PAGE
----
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© 2008 Prentice-Hall, Inc. Chapter 9 To accompany Quantitative Analysis for Management, Tenth Edition, by Render, Stair, and Hanna Power Point slides created by Jeff Heyl Linear Programming: The Simplex Method © 2009 Prentice-Hall, Inc.

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© 2009 Prentice-Hall, Inc. 9 – 2 Learning Objectives 1.Convert LP constraints to equalities with slack, surplus, and artificial variables 2.Set up and solve LP problems with simplex tableaus 3.Interpret the meaning of every number in a simplex tableau 4.Recognize special cases such as infeasibility, unboundedness, and degeneracy 5.Use the simplex tables to conduct sensitivity analysis 6.Construct the dual problem from the primal problem After completing this chapter, students will be able to:

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© 2009 Prentice-Hall, Inc. 9 – 3 Chapter Outline Introduction How to Set Up the Initial Simplex Solution Simplex Solution Procedures The Second Simplex Tableau Developing the Third Tableau Review of Procedures for Solving LP Maximization Problems Surplus and Artificial Variables

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© 2009 Prentice-Hall, Inc. 9 – 4 Chapter Outline Solving Minimization Problems Review of Procedures for Solving LP Minimization Problems Special Cases Sensitivity Analysis with the Simplex Tableau The Dual Karmarkar’s Algorithm

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© 2009 Prentice-Hall, Inc. 9 – 5 Introduction With only two decision variables it is possible to use graphical methods to solve LP problems But most real life LP problems are too complex for simple graphical procedures simplex method We need a more powerful procedure called the simplex method The simplex method examines the corner points in a systematic fashion using basic algebraic concepts iterative It does this in an iterative manner until an optimal solution is found Each iteration moves us closer to the optimal solution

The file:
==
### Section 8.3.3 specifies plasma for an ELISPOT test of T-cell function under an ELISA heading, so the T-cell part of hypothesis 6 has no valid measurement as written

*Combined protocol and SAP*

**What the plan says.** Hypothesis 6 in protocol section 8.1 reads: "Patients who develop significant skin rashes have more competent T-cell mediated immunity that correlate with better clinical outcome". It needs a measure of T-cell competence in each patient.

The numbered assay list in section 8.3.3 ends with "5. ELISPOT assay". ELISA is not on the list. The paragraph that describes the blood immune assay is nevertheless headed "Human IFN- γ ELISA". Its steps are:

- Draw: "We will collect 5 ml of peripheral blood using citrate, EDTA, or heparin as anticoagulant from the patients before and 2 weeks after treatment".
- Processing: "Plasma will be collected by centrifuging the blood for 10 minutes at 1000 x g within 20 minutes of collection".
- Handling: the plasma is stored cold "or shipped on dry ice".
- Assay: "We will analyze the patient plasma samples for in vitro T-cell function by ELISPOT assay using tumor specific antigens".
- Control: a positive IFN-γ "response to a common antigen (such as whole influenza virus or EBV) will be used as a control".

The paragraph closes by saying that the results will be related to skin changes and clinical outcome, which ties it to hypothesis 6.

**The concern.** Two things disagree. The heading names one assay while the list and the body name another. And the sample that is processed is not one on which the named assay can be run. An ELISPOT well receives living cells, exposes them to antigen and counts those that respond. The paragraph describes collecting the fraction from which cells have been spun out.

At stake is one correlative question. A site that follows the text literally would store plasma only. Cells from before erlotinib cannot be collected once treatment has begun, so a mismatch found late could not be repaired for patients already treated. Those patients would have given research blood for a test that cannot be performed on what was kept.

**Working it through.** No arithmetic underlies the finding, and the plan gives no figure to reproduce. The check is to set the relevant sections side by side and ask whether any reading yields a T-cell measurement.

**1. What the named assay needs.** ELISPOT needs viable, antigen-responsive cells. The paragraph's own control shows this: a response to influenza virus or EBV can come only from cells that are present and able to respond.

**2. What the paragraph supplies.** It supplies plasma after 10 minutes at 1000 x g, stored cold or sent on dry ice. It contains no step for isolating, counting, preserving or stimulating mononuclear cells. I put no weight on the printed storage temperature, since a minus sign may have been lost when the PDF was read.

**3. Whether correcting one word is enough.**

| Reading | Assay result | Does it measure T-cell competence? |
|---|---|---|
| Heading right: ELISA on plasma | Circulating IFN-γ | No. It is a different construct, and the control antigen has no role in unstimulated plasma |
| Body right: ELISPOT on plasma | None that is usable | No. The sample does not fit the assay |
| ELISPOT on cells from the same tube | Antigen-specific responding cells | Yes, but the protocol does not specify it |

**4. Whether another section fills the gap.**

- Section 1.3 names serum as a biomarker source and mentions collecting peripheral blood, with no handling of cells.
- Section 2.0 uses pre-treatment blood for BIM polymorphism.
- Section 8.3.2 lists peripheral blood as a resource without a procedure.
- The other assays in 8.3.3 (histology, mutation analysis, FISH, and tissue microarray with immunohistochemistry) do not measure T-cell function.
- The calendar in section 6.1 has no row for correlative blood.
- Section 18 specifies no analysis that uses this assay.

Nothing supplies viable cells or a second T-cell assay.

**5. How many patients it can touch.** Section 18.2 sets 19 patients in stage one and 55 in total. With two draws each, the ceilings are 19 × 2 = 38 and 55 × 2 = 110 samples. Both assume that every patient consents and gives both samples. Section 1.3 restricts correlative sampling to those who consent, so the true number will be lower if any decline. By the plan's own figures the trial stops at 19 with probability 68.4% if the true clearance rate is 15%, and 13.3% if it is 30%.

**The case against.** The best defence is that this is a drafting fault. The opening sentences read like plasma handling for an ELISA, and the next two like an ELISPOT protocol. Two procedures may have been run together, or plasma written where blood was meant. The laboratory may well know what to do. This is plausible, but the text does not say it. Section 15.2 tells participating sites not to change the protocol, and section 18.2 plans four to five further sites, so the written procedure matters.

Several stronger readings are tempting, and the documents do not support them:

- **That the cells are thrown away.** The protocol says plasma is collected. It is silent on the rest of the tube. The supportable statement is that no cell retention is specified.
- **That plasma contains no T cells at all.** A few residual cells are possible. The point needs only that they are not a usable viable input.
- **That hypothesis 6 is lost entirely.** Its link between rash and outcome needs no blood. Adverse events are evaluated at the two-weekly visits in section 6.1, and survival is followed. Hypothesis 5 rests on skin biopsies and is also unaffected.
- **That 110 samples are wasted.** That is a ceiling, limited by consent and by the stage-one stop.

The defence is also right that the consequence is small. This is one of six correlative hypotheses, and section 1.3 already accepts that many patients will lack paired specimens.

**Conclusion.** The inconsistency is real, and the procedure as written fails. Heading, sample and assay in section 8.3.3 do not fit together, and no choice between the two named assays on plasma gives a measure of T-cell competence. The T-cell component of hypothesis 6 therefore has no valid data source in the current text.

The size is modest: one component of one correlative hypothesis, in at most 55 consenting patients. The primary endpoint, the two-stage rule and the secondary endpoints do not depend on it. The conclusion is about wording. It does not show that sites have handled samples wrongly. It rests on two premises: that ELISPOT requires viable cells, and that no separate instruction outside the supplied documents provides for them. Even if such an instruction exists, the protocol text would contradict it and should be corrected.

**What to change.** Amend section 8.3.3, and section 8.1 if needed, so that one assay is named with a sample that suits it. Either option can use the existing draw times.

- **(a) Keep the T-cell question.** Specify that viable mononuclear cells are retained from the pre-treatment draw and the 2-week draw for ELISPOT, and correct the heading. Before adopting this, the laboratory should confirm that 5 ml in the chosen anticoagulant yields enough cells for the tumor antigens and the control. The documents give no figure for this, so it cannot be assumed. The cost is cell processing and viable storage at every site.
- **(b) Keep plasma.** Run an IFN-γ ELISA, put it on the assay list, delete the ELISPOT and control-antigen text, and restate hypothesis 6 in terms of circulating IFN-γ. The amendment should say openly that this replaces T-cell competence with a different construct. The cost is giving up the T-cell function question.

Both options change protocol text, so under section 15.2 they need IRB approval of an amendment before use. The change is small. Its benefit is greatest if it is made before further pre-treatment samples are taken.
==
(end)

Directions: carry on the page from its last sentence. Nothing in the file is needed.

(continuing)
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© 2009 Prentice-Hall, Inc. 9 – 6 Introduction Why should we study the simplex method? It is important to understand the ideas used to produce solutions It provides the optimal solution to the decision variables and the maximum profit (or minimum cost) It also provides important economic information To be able to use computers successfully and to interpret LP computer printouts, we need to know what the simplex method is doing and why

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© 2009 Prentice-Hall, Inc. 9 – 7 How To Set Up The Initial Simplex Solution Let’s look at the Flair Furniture Company from Chapter 7 This time we’ll use the simplex method to solve the problem You may recall T = number of tables produced C = number of chairs produced Maximize profit =$70 T +$50 C (objective function) subject to2 T +1 C ≤ 100(painting hours constraint) 4 T +3 C ≤ 240(carpentry hours constraint) T, C ≥ 0(nonnegativity constraint) and